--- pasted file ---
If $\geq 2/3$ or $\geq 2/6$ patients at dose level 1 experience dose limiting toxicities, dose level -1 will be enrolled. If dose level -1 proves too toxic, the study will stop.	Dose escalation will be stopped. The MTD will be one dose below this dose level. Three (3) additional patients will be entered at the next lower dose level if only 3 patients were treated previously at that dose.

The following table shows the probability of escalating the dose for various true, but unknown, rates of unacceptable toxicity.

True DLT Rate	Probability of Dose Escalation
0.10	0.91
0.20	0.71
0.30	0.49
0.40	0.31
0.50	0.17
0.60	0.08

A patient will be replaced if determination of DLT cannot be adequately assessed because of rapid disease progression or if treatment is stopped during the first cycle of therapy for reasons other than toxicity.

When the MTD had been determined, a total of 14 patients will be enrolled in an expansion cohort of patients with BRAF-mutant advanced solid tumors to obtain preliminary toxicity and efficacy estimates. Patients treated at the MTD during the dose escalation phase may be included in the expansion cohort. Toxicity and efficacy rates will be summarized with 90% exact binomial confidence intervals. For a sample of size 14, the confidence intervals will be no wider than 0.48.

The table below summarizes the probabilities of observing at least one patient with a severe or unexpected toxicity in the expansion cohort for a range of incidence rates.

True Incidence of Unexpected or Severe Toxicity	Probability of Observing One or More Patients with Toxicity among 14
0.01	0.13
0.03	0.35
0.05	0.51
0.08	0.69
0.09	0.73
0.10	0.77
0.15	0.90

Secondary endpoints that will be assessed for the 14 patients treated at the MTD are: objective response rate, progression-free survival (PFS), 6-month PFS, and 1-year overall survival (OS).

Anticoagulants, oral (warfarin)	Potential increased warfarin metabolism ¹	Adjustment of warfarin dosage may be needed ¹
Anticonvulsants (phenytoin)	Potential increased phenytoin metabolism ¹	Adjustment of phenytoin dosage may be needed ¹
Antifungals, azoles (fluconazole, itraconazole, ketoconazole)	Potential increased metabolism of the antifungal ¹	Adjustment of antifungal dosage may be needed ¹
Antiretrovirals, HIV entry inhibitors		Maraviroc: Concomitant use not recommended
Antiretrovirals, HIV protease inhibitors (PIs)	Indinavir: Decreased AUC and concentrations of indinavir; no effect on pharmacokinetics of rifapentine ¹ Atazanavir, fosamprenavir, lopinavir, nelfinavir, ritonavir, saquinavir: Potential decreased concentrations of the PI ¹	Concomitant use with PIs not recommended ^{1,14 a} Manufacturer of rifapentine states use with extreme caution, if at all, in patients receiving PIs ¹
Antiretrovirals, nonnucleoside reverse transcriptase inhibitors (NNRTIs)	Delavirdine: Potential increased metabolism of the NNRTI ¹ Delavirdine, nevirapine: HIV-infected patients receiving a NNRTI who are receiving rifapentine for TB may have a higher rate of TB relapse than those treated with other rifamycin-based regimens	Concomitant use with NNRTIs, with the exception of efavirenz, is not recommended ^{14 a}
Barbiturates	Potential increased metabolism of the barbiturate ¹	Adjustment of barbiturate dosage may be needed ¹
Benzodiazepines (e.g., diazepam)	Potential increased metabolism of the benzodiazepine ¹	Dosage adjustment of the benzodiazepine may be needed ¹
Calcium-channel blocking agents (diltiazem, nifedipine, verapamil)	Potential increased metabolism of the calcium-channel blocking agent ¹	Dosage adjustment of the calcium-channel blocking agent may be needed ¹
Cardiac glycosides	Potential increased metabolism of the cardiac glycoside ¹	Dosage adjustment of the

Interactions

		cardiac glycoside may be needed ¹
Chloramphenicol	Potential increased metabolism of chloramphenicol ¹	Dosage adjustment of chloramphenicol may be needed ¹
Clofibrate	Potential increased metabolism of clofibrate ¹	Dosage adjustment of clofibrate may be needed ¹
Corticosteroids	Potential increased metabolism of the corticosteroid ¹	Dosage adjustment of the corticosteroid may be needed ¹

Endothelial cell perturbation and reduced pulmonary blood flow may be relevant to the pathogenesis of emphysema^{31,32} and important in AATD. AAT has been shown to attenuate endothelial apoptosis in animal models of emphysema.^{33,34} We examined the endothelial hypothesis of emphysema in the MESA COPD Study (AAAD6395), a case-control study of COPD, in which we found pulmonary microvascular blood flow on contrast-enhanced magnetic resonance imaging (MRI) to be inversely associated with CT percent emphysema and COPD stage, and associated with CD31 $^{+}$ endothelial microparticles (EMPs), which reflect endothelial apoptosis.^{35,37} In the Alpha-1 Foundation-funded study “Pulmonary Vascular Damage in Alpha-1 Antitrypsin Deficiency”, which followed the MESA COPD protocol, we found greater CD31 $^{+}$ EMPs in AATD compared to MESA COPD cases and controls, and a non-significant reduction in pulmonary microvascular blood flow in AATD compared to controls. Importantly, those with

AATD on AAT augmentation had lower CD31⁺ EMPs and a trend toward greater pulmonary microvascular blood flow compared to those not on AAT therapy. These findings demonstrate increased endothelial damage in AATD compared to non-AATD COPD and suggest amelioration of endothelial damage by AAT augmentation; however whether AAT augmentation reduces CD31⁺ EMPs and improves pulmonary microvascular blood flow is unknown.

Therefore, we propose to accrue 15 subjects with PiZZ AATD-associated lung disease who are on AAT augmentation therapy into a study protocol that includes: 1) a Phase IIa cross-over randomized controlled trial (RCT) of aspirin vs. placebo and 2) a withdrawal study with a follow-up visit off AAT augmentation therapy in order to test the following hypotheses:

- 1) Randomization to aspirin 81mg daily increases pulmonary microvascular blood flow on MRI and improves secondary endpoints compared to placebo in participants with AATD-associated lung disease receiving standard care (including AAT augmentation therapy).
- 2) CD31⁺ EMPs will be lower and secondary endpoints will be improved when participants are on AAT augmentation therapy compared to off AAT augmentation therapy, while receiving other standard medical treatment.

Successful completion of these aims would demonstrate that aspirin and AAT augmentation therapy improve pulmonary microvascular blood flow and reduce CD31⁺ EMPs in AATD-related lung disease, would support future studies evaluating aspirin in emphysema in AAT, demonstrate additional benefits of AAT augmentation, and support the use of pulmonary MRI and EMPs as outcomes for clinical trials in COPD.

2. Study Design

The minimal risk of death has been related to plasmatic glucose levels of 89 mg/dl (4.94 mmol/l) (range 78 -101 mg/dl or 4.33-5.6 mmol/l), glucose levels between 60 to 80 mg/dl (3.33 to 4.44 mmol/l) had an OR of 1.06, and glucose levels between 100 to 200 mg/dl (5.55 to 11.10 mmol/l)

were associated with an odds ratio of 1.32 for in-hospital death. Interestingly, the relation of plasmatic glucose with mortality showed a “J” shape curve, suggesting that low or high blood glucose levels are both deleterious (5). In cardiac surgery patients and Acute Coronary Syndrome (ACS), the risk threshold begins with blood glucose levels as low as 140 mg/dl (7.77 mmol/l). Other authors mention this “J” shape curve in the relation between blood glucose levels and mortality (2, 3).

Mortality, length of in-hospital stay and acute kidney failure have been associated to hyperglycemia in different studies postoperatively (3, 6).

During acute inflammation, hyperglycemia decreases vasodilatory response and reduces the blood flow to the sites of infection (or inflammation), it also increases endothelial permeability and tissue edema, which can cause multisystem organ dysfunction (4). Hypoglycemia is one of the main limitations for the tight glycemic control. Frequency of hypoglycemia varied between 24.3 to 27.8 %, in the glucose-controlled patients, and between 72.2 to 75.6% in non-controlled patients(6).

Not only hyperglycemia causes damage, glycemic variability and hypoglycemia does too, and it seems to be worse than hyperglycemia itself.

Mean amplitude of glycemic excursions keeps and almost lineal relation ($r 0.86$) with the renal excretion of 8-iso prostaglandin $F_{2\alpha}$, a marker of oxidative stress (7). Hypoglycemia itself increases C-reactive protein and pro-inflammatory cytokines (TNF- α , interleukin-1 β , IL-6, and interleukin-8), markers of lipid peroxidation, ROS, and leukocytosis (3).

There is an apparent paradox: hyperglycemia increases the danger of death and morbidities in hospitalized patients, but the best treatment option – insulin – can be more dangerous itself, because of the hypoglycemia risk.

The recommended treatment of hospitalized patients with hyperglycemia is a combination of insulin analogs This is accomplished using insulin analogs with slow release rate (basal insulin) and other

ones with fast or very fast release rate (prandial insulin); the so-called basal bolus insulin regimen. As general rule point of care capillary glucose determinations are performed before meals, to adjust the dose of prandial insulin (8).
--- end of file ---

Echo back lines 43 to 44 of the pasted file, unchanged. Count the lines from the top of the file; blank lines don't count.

2. Study Design

The minimal risk of death has been related to plasmatic glucose levels of 89 mg/dl (4.94 mmol/l) (range 78 -101 mg/dl or 4.33-5.6 mmol/l), glucose levels between 60 to 80 mg/dl (3.33 to 4.44 mmol/l) had an OR of 1.06, and glucose levels between 100 to 200 mg/dl (5.55 to 11.10 mmol/l)